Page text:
[aprssig] LoRa GPS tracking

Scott Howard showard at nd.edu
Tue Sep 6 10:52:06 EDT 2022

On Tue, Sep 6, 2022 at 12:43 AM Dana Myers <k6jq at comcast.net> wrote:
> Has anyone proposed/implemented APRS functionality on LoRaWAN?

I've been thinking of something similar for a student group I've been
working with. We're making a system that does both "traditional" APRS
and LoRa APRS (and LoRa sensor data) with a raspberry pi pico. The
main reason why we're using traditional APRS is because of the
excellent existing network infrastructure compared to LoRa, but things
like LoRaWAN (e.g., Helium, Things Network, etc.) are challenging
that. Of course with the caveats that Helium is encrypted, not
licensed amateur radio, and costs fractional pennies per packet (for
better or worse).

First a, a distinction: LoRa is just the physical and link layers (and
can be used as licensed amateur radio when operating at higher powers,
at least in the US). LoRaWAN is the network layer added on top of the
LoRa link layer (it is encrypted and generally thought to be
incompatible with licensed amateur radio). Therefore, there are at
least two strategies:

1) You can implement the APRS network as a whole just using LoRa as
the physical and network layers (kind of like how HF implements APRS
using a different physical layer than VHF APRS). Justin KD8IAY's link
is a great example of LoRa implementation of the APRS network (with
digipeating and igates). This approach is not LoRaWAN, but is in the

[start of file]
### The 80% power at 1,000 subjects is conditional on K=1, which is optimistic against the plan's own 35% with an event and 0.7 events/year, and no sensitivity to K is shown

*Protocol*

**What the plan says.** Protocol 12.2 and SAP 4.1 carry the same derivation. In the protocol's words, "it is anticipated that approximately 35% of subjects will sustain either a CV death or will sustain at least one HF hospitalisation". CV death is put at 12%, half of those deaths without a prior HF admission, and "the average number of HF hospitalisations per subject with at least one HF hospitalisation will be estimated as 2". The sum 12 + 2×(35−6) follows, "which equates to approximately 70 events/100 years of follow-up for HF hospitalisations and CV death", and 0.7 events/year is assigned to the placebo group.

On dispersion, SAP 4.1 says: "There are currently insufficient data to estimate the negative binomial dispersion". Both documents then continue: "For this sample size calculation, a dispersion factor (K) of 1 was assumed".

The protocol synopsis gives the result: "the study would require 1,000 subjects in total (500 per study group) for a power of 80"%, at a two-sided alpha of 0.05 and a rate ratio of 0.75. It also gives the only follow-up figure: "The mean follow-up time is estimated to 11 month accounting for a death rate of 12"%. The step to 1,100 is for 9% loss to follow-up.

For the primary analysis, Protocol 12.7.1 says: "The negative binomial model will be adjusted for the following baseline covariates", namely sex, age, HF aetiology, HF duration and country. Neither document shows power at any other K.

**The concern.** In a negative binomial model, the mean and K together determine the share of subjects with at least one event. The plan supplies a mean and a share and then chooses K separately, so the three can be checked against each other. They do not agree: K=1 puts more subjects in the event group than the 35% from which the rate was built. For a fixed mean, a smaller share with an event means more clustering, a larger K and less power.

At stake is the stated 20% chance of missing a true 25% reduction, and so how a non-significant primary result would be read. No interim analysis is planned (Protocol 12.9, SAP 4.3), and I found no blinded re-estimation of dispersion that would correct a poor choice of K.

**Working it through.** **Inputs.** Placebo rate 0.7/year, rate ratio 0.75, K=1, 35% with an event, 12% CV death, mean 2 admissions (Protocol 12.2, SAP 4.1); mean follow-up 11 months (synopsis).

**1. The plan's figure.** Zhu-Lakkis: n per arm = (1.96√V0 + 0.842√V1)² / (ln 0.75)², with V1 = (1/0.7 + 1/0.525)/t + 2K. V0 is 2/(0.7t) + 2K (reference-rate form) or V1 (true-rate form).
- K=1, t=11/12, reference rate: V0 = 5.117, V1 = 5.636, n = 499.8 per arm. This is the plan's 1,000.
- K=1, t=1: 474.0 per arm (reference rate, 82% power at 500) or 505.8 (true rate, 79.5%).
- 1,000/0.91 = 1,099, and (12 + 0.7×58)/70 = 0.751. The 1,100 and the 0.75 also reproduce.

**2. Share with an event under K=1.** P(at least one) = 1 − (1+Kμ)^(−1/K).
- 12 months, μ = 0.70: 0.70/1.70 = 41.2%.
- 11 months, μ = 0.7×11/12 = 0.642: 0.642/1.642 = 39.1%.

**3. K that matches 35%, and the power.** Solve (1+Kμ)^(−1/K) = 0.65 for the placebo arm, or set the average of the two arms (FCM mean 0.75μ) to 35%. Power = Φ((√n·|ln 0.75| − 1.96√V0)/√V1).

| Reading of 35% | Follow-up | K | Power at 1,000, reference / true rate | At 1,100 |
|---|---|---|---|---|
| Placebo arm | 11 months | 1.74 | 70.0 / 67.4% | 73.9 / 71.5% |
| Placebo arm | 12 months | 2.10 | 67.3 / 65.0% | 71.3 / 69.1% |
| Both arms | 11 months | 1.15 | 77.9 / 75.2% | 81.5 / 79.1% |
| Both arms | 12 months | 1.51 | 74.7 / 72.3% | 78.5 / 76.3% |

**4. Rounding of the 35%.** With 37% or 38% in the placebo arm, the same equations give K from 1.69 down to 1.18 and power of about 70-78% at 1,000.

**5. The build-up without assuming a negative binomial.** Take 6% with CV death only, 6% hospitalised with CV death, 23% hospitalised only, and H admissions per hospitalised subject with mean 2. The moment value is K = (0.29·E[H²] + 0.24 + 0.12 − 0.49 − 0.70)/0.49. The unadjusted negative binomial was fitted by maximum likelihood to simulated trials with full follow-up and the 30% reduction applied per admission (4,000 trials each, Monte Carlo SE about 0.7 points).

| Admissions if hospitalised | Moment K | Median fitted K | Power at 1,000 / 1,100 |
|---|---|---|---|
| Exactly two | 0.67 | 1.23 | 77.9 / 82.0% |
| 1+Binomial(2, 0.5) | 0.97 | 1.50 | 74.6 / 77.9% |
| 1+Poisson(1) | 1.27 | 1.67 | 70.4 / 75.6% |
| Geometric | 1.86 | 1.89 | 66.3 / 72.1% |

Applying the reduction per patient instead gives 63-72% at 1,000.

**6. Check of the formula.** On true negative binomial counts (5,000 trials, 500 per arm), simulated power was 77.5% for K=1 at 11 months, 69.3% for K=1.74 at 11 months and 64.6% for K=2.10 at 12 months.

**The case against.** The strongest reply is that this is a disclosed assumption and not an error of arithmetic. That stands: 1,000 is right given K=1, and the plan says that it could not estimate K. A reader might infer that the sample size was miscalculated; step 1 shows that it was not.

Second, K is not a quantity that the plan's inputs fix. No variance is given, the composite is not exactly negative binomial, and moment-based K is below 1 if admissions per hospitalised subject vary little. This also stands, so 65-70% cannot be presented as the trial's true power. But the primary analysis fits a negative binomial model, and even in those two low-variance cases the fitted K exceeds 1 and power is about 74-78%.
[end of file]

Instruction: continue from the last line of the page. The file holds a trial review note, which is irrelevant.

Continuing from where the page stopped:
spirit of amateur radio in that the network is entirely over-the-air
and unencrypted (there's some whitening and proprietary encoding, but
it's open to anyone listening):
There's also at least one other project for trackers and igates:
That can be used for licensed amateur operation when used with higher
powers (although, like with APRS, more power doesn't necessarily mean
better). These implementations are basically the APRS network, just
not using VHF AX.25 (i.e., not using the physical and link layers that
VHF APRS uses). However, this isn't exactly what you are asking.

2) You can use LoRaWAN instead of the APRS network (no digipeating nor
explicit igate hardware). This is actually just using APRS at the
highest levels (application/presentation) and using completely
different physical, link, and network layers. Since LoRaWAN does its
own networking (and relies on network servers to be the endpoints of
uplinks), I believe you'd need something at a higher level in the
stack to act as a broker for the APRS packets. This centralization is
a "weakness" of LoRaWAN compared to the APRS networking, but the
benefit is that not every packet needs to be relayed constantly - and
you can more efficiently send a packet exactly where you want. This
might look like an APRS MQTT server or "MQTT Integration" (using
Helium terminology) where APRS clients subscribe to their callsign and
altnets to receive messages, and then an aprs-is bridge between
LoRaWAN/aprs-is would subscribe to all messages and forward them to
aprs-is (and take messages from aprs-is and put them on the APRS